The Other Options and File Format: By extension options let you select a file extension, which implicitly also specifies the archive type. Engrampa also lets you set password protection and split larger archives into two or more parts if the archive format supports these options. Alternatively, you can set the file format in the All Supported Files selection field. Be aware that the dialog also lists formats that are unsuitable for conventional archiving, such as EPUB and ODF.

After you choose a format, the matching extension appears at the top of the name window to the right of the archive name. Click on Create in the lower right corner to create the archive. Engrampa closes the file browser and enables the options for adding files and directories.

Pressing one of the buttons launches a file browser again. You can then select individual files or folders and press Add to transfer them to the archive. The files are compressed directly, assuming the selected archive format supports this. Finally, in the main window, a list of selected directories and files appears (Figure 5). The formats of the individual files are listed in a separate column, and an icon to the left of each file indicates its type. The archive has already been created and automatically stored.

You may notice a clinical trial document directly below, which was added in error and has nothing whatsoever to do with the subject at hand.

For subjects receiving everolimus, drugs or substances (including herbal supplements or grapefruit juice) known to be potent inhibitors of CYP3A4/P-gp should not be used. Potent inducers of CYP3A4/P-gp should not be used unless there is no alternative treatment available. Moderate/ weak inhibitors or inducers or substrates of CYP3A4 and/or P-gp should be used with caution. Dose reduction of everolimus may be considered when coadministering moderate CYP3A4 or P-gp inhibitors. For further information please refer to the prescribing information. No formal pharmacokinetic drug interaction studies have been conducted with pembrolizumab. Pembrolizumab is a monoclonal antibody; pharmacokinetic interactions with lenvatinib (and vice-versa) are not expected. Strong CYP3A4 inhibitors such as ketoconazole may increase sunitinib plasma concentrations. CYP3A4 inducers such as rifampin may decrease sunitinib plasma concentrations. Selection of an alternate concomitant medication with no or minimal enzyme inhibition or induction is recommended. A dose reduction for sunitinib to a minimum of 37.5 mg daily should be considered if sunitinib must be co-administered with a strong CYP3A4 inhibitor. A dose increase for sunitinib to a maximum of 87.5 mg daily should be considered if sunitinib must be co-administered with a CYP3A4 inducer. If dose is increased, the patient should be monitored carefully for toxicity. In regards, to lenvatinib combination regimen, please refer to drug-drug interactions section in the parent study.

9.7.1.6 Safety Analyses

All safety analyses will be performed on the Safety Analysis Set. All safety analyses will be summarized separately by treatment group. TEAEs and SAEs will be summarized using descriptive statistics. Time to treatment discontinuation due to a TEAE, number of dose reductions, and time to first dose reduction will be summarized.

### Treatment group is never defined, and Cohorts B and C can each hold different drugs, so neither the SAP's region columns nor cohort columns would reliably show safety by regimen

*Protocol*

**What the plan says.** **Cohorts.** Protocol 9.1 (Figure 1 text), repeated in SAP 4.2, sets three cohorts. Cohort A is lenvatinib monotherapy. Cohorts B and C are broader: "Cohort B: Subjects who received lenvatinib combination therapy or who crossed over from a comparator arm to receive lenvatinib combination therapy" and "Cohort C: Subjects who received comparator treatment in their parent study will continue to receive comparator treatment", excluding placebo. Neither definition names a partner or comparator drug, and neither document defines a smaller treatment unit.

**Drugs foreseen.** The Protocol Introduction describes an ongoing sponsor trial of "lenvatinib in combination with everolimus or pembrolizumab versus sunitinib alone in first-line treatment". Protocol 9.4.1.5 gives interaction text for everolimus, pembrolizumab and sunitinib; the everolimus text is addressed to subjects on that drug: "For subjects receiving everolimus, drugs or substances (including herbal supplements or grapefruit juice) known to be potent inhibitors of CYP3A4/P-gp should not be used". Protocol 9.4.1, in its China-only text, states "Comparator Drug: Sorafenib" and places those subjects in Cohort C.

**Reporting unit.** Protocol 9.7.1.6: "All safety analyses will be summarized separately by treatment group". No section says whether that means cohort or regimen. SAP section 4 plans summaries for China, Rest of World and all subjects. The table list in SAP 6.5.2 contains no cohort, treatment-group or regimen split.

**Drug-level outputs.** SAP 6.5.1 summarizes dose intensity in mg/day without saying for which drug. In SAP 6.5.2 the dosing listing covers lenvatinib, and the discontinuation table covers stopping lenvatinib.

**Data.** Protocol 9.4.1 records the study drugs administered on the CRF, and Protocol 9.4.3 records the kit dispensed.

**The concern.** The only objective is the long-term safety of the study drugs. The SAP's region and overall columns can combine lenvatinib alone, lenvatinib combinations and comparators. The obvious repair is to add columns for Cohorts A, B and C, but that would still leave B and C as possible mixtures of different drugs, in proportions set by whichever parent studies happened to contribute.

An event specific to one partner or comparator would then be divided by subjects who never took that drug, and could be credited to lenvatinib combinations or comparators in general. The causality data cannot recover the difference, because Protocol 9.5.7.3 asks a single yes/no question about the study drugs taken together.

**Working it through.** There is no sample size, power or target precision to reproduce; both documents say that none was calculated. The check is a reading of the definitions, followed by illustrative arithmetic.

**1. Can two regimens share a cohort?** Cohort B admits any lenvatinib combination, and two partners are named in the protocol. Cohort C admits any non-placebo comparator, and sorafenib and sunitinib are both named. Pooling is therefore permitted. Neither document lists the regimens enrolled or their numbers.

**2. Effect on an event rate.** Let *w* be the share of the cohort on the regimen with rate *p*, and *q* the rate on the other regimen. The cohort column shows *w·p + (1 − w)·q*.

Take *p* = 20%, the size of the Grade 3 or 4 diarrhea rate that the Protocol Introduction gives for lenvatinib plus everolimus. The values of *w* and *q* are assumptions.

Figure 5: You can identify the file type in Engrampa by the icons.

If you select Open to load an existing archive, Engrampa outputs the archive's contents in a table. If necessary, you can delete individual files from the archive using the context menu. But before the contents disappear, you need to unpack the archive. After deleting, Engrampa automatically repacks the archive.

If you want to unpack a complete archive, you need to open it first. In the file browser, define the target path and click Extract. By default, the program keeps the directory hierarchy. To unpack individual files or directories, use the context menu with the archive open. In the file browser, enter the path for saving the unpacked file or folder (Figure 6).

Figure 6: Engrampa lets you unpack individual files or folders.